For the cultural explorer looking to expand their horizons, the Time-Based Art Festival is a logical choice. But what if you don't speak art-jargon, prefer movies that have plots, and think the only place a bouncy castle belongs is a toddler's birthday party? All is not lost: When it comes to TBA, a little preparation goes a long way. The natives are generally friendly—don't be put off by the lack of direct eye contact, it's a local custom—but it's worth taking the time to learn a few simple phrases.
Don't be afraid to make new friends at TBA! Here are a few guaranteed icebreakers.
• Instead of "I love that your sweater has cats on it!", try: "In your sartorial self-expression, I see a clear reference to the Kunderian definition of 'kitsch' as an 'absolute denial of shit,' and, by extrapolation, a humorous, site-specific commentary on the inherent awkwardness of co-ed bathrooms."
• Rather than, "My, this dance party is bumping!", try this: "These reappropriated 'beats' create a compelling subtextual thesis on the commodification of experience, vis-à-vis communal aural stimulation."
• Upon making accidental eye contact with a fellow festivalgoer in a bathroom mirror, instead of laughing awkwardly and looking away, take advantage of the moment to observe, "Two humans in a room... their connection... mediated by a mirror.... What would Guy Debord have to say about this?"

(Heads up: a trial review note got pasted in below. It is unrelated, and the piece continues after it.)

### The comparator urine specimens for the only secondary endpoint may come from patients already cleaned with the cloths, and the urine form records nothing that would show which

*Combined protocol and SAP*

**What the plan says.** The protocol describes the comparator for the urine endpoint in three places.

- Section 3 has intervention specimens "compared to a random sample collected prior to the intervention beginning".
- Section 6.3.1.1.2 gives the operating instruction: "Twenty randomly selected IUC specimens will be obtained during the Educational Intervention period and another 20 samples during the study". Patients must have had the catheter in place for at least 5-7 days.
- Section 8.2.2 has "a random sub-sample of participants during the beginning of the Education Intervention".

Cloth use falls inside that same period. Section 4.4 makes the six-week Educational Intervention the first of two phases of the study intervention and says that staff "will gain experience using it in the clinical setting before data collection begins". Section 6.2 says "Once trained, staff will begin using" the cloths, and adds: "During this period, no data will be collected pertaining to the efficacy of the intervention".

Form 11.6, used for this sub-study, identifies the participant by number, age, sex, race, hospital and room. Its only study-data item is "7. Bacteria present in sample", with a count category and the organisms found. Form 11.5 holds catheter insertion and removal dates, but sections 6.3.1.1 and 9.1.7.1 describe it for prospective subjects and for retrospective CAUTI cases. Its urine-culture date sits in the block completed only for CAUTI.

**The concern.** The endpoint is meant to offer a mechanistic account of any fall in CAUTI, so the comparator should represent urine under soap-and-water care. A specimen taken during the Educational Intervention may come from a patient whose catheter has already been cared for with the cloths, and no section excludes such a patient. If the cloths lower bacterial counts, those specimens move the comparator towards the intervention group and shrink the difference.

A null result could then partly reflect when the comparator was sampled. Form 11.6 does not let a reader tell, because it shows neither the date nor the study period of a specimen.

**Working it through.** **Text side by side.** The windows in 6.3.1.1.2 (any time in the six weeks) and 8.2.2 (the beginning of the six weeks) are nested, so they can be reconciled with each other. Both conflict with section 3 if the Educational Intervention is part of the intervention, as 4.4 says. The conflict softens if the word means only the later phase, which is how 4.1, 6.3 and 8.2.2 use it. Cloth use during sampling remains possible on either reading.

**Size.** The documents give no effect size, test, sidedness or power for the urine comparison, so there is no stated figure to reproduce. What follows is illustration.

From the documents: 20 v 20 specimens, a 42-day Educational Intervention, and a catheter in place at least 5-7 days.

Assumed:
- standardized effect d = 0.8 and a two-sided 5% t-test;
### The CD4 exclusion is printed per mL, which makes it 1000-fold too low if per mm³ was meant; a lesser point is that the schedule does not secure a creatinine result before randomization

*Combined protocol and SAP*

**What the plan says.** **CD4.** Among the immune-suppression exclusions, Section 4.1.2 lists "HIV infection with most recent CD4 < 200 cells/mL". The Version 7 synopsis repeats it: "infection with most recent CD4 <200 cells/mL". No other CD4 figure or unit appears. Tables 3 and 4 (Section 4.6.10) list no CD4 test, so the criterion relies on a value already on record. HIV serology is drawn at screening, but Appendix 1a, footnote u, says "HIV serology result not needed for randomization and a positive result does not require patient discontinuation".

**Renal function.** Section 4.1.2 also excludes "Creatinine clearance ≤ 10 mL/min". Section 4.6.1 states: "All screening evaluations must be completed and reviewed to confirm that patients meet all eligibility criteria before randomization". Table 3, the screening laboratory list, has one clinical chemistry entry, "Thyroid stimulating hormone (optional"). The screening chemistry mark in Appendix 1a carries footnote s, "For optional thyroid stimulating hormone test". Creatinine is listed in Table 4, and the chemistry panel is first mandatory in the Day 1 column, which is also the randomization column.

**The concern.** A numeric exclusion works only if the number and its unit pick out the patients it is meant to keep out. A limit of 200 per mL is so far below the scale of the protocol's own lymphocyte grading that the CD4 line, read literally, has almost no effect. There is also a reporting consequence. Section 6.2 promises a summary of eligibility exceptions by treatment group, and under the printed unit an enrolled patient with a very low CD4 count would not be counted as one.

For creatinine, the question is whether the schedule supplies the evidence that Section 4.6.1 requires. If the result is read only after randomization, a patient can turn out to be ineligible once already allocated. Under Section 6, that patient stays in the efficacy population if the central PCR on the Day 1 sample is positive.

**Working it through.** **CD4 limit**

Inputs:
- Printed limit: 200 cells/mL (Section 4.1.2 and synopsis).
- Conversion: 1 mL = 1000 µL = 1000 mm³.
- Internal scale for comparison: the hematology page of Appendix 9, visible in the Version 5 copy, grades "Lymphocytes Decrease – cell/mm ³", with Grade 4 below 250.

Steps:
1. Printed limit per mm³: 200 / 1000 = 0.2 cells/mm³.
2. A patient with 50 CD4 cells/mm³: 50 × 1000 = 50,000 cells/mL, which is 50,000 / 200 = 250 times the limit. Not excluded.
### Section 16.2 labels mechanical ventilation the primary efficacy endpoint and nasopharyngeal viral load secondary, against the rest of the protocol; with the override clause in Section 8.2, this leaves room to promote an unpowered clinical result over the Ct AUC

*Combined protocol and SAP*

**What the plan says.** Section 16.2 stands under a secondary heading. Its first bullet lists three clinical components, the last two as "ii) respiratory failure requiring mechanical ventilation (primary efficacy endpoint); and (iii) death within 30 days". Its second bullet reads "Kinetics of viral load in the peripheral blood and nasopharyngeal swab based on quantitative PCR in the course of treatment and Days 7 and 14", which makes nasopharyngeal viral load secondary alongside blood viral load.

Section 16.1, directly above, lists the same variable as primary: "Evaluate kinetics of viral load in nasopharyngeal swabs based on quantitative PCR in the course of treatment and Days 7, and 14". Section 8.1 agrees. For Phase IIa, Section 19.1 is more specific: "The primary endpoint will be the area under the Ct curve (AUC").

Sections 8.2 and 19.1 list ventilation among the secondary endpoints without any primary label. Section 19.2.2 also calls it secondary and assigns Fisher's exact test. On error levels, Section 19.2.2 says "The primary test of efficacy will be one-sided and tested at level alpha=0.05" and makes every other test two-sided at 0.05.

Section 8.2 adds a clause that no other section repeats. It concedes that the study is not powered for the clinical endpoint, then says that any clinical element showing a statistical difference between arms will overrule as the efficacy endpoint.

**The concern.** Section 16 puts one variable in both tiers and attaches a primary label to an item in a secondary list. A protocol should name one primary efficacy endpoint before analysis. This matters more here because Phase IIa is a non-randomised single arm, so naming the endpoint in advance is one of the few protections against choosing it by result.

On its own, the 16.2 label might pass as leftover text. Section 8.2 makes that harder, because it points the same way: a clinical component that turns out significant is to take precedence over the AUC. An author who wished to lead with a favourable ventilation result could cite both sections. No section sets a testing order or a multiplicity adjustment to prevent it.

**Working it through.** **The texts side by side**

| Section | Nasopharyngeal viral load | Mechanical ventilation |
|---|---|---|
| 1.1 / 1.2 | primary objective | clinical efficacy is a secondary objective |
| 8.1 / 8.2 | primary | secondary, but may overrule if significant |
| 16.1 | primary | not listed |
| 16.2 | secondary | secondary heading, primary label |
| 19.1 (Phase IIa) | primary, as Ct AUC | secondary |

TBA is chockfull of attractive, eligible young art lovers—but sometimes striking up a conversation can be daunting. Have no fear! That cute PNCA student can be yours, if you sidle up to the bar with one of these tried-and-true TBA pickup lines.
• "So I've been thinking a lot about the male gaze...."
• "Can I tell you a secret? I actually don't think gender is a construct."
• "Didn't you think there was a lot of unresolved erotic tension in that performance?"
• "Nice cravat. Wanna fuck?"
Don't feel like you have to understand all of the art you see. Memorize a few handy phrases, and you'll be passing for an expert in no time.
"By intentionally compromising traditional balletic forms, the artist evokes the psychological birth-throes of the post-colonial Diaspora."
• Visual Art
"The work juxtaposes the byproducts of human habitation—what some might call 'garbage'—with a formal attention to neo-surrealist tropes, making a clear statement on the compromised nature of even our dearest dreams."
"The work's inherent self-consciousness forces us to consider the actor, the actor-as-actor, and the audience-as-actor-as-audience, creating a recursive feedback loop that brutally interrogates the very nature of authenticity."
There! Now you're ready to go. Happy trails!